High Rise is Trinity’s equivalent to Taco Bell, write A&E editors Hunter Savery ’20 and Liz Foster ’22.

Hunter’s Firey Chalupa: 

In the wake of our Steve’s Bagels review, Liz Foster ’22 and I have been inundated with emails, phone calls, letters, Venmo requests, etc. clamoring for more high caliber Trinity culinary reviews. Thus, we set our sights on one of the two great hubs of gastronomic acceptability on campus: The Cave. It was a dark frigid November afternoon and the wind was howling across the grassy knoll between Vernon and North as I stood before the imposing concrete monolith known as High Rise. Making it across campus in this weather would be a Herculean feat, but for you dear readers, we would have no choice but to seriously consider it. Recalling the terror of being asked what kind of bagel we wanted at Steve’s, we were wary of the dangers presented by going to restaurants. We quickly came to the realization that we wouldn’t make it out of the building. Not in this climate. For this I apologize, it was our sincerest desire to bring you a Cave review and one is on the way, however this is something entirely different. 

Brace yourself, this is a Taco Bell review.  

I’m a lot of things, but decisive when ordering on DoorDash isn’t one of them. So after much deliberation we ordered a veritable smorgasbord of Taco Bell offerings. Taco Bell is a strange beast. It is vaguely Mexican inspired, but makes no genuine attempts to imitate Mexican cuisine. Cultural appropriation?Maybe. Culinary abomination? Certainly. Taco Bell is consistently gross and I feel gross after eating it, yet I still want it. Maybe there’s nicotine in the Baja Blast because though I may go months without eating Taco Bell, I always come back. It seemed like eons before our “food” arrived and in the meantime I gathered information for an upcoming exposé on life in High Rise 604. As our driver approached, Liz and I excitedly made our way to the parking lot. As with ordering bagels, we soon realized we were entirely out of our element. In the Siberian parking lot, there were three cars idling, none of which had our food, though we spent a great deal of time zigzagging through the parking lot peering into the vehicles of innocent bystanders. Finally, our driver pulled up alongside the curb in a Honda with windows tinted so dark I suspect they might have been painted black. Having secured the proverbial bag, we returned to the safety of High Rise.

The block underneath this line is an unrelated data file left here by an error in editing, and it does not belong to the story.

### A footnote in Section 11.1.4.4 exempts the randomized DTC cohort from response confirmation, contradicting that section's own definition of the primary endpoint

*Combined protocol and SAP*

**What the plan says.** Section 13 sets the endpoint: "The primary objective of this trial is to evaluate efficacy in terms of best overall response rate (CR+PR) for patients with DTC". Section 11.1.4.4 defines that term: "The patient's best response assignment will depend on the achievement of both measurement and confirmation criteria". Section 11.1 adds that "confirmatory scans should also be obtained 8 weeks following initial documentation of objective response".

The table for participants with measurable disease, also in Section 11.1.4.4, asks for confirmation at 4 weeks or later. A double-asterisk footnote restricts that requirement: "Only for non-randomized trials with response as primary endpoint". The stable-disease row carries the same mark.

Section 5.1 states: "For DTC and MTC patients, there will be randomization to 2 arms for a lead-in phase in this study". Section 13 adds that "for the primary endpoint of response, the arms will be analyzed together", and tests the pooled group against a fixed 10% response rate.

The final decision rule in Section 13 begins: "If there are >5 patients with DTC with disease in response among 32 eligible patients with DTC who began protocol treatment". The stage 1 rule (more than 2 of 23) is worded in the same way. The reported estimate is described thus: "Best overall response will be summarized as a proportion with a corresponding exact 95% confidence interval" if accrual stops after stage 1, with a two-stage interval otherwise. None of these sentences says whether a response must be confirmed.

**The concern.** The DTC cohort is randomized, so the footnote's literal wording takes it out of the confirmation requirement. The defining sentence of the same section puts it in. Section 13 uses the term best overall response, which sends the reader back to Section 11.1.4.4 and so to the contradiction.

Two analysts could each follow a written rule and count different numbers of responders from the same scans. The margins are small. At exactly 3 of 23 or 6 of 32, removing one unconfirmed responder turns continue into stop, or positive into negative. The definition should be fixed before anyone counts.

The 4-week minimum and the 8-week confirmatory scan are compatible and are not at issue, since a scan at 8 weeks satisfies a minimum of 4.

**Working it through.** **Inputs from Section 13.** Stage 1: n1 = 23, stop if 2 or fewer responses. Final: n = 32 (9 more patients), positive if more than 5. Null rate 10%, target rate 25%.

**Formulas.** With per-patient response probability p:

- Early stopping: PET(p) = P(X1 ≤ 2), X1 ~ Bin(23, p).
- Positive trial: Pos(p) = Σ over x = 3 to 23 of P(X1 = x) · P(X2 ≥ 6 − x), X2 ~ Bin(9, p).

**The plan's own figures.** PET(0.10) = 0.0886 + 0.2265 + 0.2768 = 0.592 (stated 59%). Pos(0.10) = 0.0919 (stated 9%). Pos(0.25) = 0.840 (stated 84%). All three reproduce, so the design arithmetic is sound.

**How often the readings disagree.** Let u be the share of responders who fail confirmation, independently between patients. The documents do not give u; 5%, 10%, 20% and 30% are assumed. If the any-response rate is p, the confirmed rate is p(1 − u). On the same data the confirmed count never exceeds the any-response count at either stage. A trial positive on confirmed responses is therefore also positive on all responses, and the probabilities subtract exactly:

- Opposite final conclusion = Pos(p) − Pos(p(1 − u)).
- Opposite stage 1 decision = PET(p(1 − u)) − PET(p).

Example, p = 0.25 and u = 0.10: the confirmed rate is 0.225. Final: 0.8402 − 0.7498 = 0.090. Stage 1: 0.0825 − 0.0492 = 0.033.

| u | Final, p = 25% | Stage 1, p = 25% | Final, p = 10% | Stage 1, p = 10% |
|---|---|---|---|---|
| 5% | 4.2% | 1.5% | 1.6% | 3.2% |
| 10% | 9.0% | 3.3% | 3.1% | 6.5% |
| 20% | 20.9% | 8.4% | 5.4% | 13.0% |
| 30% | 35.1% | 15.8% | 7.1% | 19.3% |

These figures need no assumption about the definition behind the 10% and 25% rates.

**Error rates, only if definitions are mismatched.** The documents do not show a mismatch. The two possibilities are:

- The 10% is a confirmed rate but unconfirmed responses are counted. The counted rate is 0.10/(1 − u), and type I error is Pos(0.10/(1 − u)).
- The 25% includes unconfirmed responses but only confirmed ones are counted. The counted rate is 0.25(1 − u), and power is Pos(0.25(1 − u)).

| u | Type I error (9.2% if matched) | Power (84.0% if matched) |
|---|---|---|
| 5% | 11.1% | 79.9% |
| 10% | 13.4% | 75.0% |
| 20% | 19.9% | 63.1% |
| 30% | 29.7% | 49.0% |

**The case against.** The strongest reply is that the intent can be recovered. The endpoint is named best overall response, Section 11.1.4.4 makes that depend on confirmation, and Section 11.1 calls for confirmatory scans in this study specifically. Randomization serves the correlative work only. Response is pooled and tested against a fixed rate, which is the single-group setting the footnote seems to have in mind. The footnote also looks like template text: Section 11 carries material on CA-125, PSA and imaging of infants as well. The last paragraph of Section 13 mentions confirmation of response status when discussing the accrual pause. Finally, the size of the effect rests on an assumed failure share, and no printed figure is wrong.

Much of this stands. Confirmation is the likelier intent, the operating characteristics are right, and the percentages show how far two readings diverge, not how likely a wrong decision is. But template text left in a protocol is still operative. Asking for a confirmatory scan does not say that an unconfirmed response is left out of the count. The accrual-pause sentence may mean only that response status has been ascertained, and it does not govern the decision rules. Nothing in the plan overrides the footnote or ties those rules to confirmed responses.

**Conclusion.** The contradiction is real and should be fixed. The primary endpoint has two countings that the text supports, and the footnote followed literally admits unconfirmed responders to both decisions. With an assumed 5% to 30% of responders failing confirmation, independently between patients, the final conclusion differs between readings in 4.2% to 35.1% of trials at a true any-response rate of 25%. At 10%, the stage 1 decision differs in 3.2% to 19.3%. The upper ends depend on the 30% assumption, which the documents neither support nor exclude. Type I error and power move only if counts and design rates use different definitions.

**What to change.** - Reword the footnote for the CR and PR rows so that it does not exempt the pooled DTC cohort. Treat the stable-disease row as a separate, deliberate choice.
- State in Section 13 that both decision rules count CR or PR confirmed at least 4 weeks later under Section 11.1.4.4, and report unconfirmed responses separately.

Surveying our harvest, it became clear that a significant portion of our order was missing. Whether lost in transit or never made in the first place, we would be doing without the large spread we had ordered. What did survive the voyage was a Quesarito, chips and guac, a lone taco, and the coup de grâce: a “Mexican Pizza.” We divided the haul and dug in, noting our impressions and discussing the idiosyncrasies that make Taco Bell so unique. The Mexican Pizza is the most conversation worthy, so let’s dive right in. Have you ever had a pizza and thought to yourself: what if the sauce were beans? Someone at Taco Bell did, because the sauce here is indeed refried beans. The taste is not the offender here, not nearly as much as the triad of appearance, concept, and form. 

A war crime by any other name, we ate the whole thing. The chips were perfectly good, but ordering guacamole from Taco Bell was not the brightest idea. There was hardly any flavor and the texture made it seem that this guac had spent some time in a freezer. The Quesarito was the tastiest offering, but it was chewier than I expected, I found myself fixated on the act of chewing, the yin to the Steve’s MPD yang. 

This was no Michelin star meal. Gordon Ramsey would have obliterated us for engaging in this kind of behavior, and yet I thoroughly enjoyed it. Taco Bell is always the wrong idea, but that’s the point. If we ate good food all of the time, it would lose all meaning. There are enough yuppie foodie snobs shaming the proletariat for our Taco Bell pleasures. No I don’t want to eat a Beyond Burger, I want to eat a taco with a shell made of Doritos and meat that came out of a hose. My rating? 4/20.